Since many are asking about accommodations in Singapore, I’ll share my resources when looking for a place to stay. Some I learned from friends and friends of friends.
My favorite portal for searching for room rentals is ibilik.sg and ibilik.my for room rentals in Malaysia. There are others but I always get the best offers at ibilik. My current accommodation was found through the site as well.
Another page I monitor every now and then is the Facebook group FindYourRoominSG. You can ping the posters and chat real-time to ask your questions, and most of the post includes pictures, too. Other FB groups I like because of the numerous postings also include:
a. Rent a Room Singapore
b. Filipinos In singapore Room For Rent
c. Rent Your Room in SG
Otherwise, for a cozy, homey and relaxed, hotel-like accommodation for the price of a regular room, I go for Airbnb. I opt for those with good reviews of course to ensure I have the best experience from my money.
Tips for Renting
Be honest with the length of your stay. Be upfront and admit you’re just trying your luck so you are staying only for 1 month, extendable to 2 months (if the immigration extends your stay).
Look for a place that allows cooking. Light cooking at least would help you save a bit if you can eat noodles, eggs, or even boil water for coffee or tea to go with bread that you can buy from the bakery. I survived on fruits during my job-hunting stint but having boiled water is always useful coz you might just want to have coffee or tea while cooped up or bored at night.
Opt for room sharing if you’re staying for 1 month. Very few people accept short term renters but there are still people who do, especially those who are offering their rooms for transient accommodation. Be prepared to pay the rent upfront before moving in, in cash. I never encountered a renter that accepted card payments yet.
If staying for less than 1 month, try looking for transient accommodation, where you pay daily. Some transient accommodations cost as low as S$15/day for a room shared by 4 adults. That is inclusive of all utilities (internet, electricity, water, gas for light cooking).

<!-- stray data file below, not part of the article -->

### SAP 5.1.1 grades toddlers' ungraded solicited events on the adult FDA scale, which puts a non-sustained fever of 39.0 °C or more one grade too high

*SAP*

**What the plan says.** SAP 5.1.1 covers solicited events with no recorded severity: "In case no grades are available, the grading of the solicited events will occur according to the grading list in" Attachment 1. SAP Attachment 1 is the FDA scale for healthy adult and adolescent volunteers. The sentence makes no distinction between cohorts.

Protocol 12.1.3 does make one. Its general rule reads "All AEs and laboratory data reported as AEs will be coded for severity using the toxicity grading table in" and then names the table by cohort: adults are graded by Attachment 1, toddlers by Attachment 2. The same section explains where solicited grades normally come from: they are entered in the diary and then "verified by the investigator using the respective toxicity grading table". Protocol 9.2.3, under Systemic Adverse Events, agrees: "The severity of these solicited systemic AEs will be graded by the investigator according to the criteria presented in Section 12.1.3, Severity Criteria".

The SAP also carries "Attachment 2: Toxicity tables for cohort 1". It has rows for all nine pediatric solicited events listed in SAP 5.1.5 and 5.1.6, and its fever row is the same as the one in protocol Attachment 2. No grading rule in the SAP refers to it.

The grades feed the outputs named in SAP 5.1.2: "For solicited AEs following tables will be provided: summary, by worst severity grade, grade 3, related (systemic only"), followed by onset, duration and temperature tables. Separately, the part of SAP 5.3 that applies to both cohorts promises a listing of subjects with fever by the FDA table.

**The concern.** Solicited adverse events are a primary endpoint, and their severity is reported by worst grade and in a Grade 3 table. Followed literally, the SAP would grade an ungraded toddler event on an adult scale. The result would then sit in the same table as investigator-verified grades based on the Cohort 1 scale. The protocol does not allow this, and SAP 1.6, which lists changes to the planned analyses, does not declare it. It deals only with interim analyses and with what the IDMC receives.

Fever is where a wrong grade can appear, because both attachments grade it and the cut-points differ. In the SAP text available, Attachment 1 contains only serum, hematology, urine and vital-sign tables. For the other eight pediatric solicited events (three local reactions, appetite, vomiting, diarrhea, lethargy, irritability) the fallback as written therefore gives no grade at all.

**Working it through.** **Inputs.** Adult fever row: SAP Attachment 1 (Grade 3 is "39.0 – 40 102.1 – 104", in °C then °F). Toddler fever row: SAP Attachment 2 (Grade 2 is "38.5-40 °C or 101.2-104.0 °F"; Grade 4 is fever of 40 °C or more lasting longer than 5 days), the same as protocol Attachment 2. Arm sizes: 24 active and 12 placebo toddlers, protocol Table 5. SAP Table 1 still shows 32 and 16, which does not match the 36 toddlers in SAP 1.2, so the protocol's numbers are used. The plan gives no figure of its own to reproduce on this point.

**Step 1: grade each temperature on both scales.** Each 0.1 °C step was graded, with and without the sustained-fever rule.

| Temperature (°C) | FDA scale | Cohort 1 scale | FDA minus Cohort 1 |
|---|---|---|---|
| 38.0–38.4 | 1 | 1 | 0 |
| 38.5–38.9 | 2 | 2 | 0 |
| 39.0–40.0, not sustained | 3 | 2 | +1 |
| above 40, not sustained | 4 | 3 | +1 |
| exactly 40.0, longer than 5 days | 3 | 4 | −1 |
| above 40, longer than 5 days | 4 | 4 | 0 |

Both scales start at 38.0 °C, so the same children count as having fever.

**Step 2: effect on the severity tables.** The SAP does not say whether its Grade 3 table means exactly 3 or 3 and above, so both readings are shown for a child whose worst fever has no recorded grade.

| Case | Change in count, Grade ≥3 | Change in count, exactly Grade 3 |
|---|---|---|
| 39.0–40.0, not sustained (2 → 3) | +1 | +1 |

Last but not the least, try hostels. In Chinatown, the cheapest hostels where a room is shared with 4 to 8 persons could cost as low as S$15/day inclusive of utilities. Just be prepared that the room will be shared with a mix of men and women and the walls between the rooms could be quite thin that it gets too loud sometimes. A friend of mine said she had difficulty sleeping in a hostel due to the loud snoring of a guest. Another mentioned of loud guests in the adjacent room.
Therefore, transient is still best for me coz you can know beforehand who you are sharing the room with. Mostly, this is preferable if you’re traveling alone because in many cases, the other renters of the room could be working people and they’re just trying to save on rent by renting out the room while looking for a permanent roommate.
Other Room Rental Websites
Other websites to look for accommodations are:
Free Accommodation (with Terms and Conditions)
“…people anywhere would want to share their homes with strangers (or, as we like to call them, friends you haven’t met yet).”
That is the code of couchsurfing.com. If you are adventurous enough, you can, and will willingly share your place with other strangers who will be visiting your place too, why not try it yourself when traveling elsewhere? Who knows, you might meet your new friends and families this way.
I have never tried it yet, but I have a good Singaporean friend who did and also tried it herself and she said it was a good experience for her and her guests.
Go on Adventure with Enough Caution
Sometimes being cheapskate can also be risky. Consider your safety as well as your comfort. Hostels have deposit boxes which can be rented (extra payment) for storing valuables. Transient rooms for rent do not have these. It’s not recommended to go gallivanting with your expensive jewelries and original documents so best have your papers scanned and saved online at Google Docs or email it to yourself so you can easily forward it as needed. For backup, save them in a USB or micro-USB or even on your phone/tablet/iPad. Leave all valuables in your homeplace and go easy when traveling.
Good luck and have fun!